Published On: Mon, Dec 11th, 2017

Emery's impasse: Gaffer's gig hinges on Real Madrid result

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Ten days after a remarkably drab World Cup draw, football fans got a more significant dose of excitement when Monday’s Champions League last-16 matchups were revealed.

It wasn’t a fun afternoon for every party involved, however, and Paris Saint-Germain manager Unai Emery stands out among those unenthused by the draw, since defeat by Real Madrid could swiftly lead to his sacking.

The pressure’s on Emery

On the heels of three Europa League titles on the trot with Sevilla, the Basque manager moved to PSG to do what his predecessor Laurent Blanc could not: Guide the club to continental success.

Bounced from the tournament at the quarter-final stage in four successive seasons, PSG’s first campaign under Emery’s tutelage saw the capital club draw Barcelona in the last-16. After a 4-0 first-leg victory, Les Parisiens suffered one of the most memorable shock defeats in Champions League history, a 6-1 loss at the Camp Nou. PSG’s fluid attack and smothering press from the first leg mysteriously disappeared. Emery’s charges already faced a nearly insurmountable deficit in the latter stages, then conceded twice more in injury time.

Emery bore the brunt of the responsibility, and rightly so, though club chairman and chief executive Nasser Al-Khelaifi was quick to support his manager. “Everyone was saying he is the best coach in the world after the first leg. He has not become the worst after the second,” Al-Khelaifi offered.

“I have already had lengthy conversations with (Emery). He has qualities that we believe in. He has my full support. We are going to speak with him about the changes that will be needed during the offseason.”


A penchant for expeditious change

While those words may have snuffed out reports of a search for Emery’s successor, Al-Khelaifi has proved to be reactionary in his decisions since taking over the club in 2011. The Qatari businessman then introduced a five-year plan for success that included appointing former PSG attacker Leonardo as director of football.

However, Montpellier pipped PSG for a shock Ligue 1 title in the 2011-12 season as the capital club slumped to a Europa League group stage dismissal and bowed out of both domestic cups. In the following transfer window, the club lured the likes of Zlatan Ibrahimovic, Marco Verratti, Thiago Silva, and Lucas Moura to the Parc des Princes, and success was immediate. PSG won four Ligue 1 titles on the bounce and both the Coupe de la Ligue and the Coupe de France in three consecutive campaigns, giving France’s top flight an unenviable reputation as a one-club league.

Though domestically assertive, the one crown that continued to escape PSG was the Champions League, and with the influx of resources from Al-Khelaifi’s cash-rich Qatar Sports Investments group, there were no excuses.

Al-Khelaifi displayed his knee-jerk instincts a year later when the club stumbled without Ibrahimovic, losing out on a fifth successive league title to Monaco. Patrick Kluivert’s tenure as Olivier Letang’s replacement ended in less than a year, and the club appointed Antero Henrique. The Portuguese director’s decade-plus at FC Porto yielded success both domestically and in the Champions League, and Al-Khelaifi brought the backroom savant to the capital to replicate it at PSG.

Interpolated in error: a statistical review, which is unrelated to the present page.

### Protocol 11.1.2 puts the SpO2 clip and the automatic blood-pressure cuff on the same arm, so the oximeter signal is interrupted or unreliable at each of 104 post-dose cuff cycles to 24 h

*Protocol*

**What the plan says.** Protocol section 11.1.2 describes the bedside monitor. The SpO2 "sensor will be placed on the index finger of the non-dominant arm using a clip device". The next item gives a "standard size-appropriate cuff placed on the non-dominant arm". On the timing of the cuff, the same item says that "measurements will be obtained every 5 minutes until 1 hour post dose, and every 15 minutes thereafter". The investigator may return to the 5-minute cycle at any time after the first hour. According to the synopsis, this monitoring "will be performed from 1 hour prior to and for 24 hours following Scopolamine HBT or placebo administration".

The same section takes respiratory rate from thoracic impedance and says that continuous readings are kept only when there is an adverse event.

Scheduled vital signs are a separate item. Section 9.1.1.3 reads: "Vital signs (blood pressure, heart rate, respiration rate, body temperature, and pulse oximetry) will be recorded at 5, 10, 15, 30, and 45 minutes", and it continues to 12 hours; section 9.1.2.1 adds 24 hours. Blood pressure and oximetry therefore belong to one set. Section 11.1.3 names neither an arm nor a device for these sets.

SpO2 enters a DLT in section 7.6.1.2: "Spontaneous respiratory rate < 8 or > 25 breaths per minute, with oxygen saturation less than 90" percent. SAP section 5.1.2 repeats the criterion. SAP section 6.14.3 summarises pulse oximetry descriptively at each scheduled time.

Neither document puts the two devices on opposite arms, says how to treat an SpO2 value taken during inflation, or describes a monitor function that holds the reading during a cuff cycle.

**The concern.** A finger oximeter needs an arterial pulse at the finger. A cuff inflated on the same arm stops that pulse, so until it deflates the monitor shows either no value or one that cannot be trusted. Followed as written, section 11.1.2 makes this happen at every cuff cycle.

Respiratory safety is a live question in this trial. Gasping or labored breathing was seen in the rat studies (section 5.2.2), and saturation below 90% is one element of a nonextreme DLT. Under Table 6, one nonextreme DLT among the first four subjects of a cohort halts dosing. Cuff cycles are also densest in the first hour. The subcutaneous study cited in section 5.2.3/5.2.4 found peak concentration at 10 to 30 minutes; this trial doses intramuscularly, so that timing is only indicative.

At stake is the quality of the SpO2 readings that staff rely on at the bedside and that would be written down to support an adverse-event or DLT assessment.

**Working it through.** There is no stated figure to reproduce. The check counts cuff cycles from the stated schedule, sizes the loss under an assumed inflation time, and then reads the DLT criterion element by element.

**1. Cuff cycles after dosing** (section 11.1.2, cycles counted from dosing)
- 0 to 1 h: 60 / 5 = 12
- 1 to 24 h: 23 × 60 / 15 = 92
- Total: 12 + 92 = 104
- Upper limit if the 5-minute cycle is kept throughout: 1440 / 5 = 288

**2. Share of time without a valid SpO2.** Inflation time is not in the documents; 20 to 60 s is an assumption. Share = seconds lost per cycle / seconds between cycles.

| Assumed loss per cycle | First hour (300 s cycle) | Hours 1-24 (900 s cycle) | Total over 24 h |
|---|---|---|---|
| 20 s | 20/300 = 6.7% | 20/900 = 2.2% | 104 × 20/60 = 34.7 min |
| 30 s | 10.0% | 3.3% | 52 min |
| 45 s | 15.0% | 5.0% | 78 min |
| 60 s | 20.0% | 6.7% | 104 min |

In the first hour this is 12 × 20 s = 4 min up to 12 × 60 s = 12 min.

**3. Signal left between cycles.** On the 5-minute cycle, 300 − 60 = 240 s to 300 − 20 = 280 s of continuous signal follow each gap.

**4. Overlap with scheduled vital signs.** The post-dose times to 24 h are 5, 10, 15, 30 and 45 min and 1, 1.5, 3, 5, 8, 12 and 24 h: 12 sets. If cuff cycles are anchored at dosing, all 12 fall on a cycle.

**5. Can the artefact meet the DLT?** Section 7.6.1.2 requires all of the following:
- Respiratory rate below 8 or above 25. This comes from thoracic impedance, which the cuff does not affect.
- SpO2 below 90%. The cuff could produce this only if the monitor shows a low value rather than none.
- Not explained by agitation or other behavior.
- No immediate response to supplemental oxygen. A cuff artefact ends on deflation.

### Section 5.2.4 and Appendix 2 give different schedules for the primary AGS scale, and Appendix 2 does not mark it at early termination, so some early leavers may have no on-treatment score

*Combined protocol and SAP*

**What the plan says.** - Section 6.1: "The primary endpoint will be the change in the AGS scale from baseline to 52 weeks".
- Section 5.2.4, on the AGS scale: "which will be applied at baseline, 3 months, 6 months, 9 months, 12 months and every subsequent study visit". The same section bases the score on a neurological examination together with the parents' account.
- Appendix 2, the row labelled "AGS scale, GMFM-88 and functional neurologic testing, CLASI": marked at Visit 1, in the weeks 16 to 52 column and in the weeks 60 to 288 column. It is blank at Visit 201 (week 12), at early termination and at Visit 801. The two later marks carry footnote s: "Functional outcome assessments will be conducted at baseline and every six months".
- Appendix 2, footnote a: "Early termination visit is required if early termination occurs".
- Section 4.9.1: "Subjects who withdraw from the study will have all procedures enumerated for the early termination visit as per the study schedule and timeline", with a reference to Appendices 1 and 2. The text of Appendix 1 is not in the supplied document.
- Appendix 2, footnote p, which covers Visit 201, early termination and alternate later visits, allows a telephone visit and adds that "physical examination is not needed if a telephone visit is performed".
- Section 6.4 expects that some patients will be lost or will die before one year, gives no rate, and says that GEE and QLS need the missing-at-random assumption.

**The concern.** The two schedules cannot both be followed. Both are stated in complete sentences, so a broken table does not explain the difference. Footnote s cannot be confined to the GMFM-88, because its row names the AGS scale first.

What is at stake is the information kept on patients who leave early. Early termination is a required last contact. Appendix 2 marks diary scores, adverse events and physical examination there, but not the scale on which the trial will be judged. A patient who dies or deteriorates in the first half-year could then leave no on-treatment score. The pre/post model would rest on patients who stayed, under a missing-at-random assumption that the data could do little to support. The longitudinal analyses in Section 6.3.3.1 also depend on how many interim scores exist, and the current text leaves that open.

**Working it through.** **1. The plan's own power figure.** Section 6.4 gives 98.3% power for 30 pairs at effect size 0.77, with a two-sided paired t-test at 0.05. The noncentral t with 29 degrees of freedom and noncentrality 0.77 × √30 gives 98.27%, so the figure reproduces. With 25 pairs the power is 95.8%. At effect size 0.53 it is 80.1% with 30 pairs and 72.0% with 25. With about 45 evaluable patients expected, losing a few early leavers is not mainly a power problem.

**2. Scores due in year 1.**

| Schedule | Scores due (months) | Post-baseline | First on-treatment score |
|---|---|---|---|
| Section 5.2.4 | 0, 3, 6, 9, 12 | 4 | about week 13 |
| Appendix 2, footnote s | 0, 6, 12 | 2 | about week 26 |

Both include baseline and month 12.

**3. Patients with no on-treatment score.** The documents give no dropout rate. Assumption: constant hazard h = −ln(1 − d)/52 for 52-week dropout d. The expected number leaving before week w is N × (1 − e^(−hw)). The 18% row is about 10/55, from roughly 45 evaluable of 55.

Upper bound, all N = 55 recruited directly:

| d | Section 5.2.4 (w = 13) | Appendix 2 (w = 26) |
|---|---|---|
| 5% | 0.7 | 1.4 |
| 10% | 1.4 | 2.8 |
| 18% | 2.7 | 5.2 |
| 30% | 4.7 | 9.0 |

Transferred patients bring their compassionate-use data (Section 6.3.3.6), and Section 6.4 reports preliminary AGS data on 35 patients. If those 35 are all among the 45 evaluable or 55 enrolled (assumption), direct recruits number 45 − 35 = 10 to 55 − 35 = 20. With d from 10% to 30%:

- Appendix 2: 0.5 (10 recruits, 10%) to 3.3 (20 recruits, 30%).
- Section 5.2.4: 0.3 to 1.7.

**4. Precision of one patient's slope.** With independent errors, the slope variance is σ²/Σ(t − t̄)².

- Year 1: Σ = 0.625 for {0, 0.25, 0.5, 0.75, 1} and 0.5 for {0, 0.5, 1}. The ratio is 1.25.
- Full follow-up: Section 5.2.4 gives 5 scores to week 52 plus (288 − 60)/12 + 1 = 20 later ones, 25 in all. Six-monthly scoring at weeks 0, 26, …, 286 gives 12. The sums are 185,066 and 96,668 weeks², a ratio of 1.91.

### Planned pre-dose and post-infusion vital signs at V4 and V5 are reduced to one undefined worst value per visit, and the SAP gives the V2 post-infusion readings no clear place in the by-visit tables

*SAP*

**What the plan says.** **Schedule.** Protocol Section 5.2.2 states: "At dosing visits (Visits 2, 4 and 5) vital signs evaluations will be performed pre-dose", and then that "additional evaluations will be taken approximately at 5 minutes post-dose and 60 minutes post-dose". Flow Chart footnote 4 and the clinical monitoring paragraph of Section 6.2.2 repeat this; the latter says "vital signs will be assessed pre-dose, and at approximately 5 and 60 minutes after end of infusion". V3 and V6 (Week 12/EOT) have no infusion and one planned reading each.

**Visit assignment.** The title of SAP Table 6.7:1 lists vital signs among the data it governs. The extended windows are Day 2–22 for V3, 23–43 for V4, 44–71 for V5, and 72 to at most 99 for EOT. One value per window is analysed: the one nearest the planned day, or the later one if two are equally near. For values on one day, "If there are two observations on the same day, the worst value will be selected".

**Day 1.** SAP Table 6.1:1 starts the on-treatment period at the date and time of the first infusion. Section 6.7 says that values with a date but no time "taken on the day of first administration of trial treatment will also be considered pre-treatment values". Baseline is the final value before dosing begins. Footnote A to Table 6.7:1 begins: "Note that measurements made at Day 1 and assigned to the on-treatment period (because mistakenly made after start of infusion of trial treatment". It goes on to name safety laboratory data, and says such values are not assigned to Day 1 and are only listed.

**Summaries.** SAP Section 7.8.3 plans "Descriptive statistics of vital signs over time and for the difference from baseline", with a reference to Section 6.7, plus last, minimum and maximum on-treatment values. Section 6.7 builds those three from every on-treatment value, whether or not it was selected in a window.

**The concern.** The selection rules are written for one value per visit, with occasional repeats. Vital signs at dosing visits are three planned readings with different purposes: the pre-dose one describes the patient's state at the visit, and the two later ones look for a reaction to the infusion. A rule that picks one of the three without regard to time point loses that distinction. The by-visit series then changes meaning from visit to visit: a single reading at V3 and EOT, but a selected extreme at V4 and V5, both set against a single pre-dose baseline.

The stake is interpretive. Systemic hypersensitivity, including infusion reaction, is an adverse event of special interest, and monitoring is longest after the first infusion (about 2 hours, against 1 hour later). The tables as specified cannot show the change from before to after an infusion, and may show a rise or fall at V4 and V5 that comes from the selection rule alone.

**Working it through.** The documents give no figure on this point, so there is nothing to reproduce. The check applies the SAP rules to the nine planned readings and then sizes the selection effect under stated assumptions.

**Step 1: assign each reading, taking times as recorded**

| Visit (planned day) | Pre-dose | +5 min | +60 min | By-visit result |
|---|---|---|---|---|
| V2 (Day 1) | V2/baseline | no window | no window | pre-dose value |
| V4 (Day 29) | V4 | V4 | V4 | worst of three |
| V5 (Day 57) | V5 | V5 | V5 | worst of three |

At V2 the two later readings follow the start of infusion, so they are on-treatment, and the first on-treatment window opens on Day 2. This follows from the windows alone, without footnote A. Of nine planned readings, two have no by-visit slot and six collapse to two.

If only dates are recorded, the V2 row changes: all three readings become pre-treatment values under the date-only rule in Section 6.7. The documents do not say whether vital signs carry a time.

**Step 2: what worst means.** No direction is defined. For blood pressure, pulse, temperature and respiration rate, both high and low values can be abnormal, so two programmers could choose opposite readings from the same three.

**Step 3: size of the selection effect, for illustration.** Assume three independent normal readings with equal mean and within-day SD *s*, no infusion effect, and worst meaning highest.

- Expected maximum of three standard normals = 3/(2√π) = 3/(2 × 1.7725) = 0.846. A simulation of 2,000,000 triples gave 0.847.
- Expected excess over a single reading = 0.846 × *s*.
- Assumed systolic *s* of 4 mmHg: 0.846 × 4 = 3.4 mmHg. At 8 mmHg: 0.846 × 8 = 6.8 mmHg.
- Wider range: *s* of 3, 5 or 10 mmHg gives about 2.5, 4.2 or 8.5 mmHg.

No excuses for Emery

In the Champions League, fate and fortune can have as much of a bearing as quality. A fortuitous round of 16 draw can help a team’s odds, but eventually, as the adage goes, “you have to beat the best to be the best.”

For Emery, a two-legged defeat to twice-defending Champions League winner Real Madrid could result in an unceremonious pink slip, especially in light of the way PSG bowed out of the competition last year.

With the additions of the two most expensive footballers of all time, Neymar and Kylian Mbappe, and after capturing Group B honours ahead of perennial continental power Bayern Munich by virtue of a staggering plus-21 goal differential, Emery is out of excuses.

If Emery was dubbed a European specialist while with Sevilla, Real Madrid boss Zinedine Zidane has snatched the title from his Spanish counterpart. Zidane’s first two seasons at the Santiago Bernabeu resulted in two continental crowns, and although bookmakers have pegged PSG as second favourites to capture a maiden Champions League, few would be surprised if Emery’s charges again slumped to defeat against a La Liga behemoth. It doesn’t help that Emery has never won at Real’s famed ground, with nine defeats and a draw to show for his efforts.


A desire to become a part of footballing aristocracy

Considering football’s tradition of managerial sackings following votes of confidence from a club’s brass, Al-Khelaifi’s words of support for Emery take on a less reassuring tone.

Reports suggest the club has already short-listed former Barcelona manager Luis Enrique as Emery’s successor. Max Allegri, Antonio Conte, Diego Simeone, and Jose Mourinho have all been linked with the post as well, and despite Al-Khelaifi’s assurances, another Champions League flop would likely end in Emery’s dismissal.

“We are determined to push forward. As I have always said, our project is a long-term one. We know the path to the Champions League is long for those clubs trying to challenge the established hierarchy,” Al-Khelaifi said.

For Paris Saint-Germain, completing that long-term project has become an immediate need. The Valentine’s Day first-leg clash at the Bernabeu marks a meeting between football royalty and its nouveau riche – the kind of club Al-Khelaifi wants PSG to become, and the one it is now. If Emery can’t fulfill those demands, and quickly, it’s likely that Al-Khelaifi will look elsewhere.

(Photos courtesy: Getty Images)



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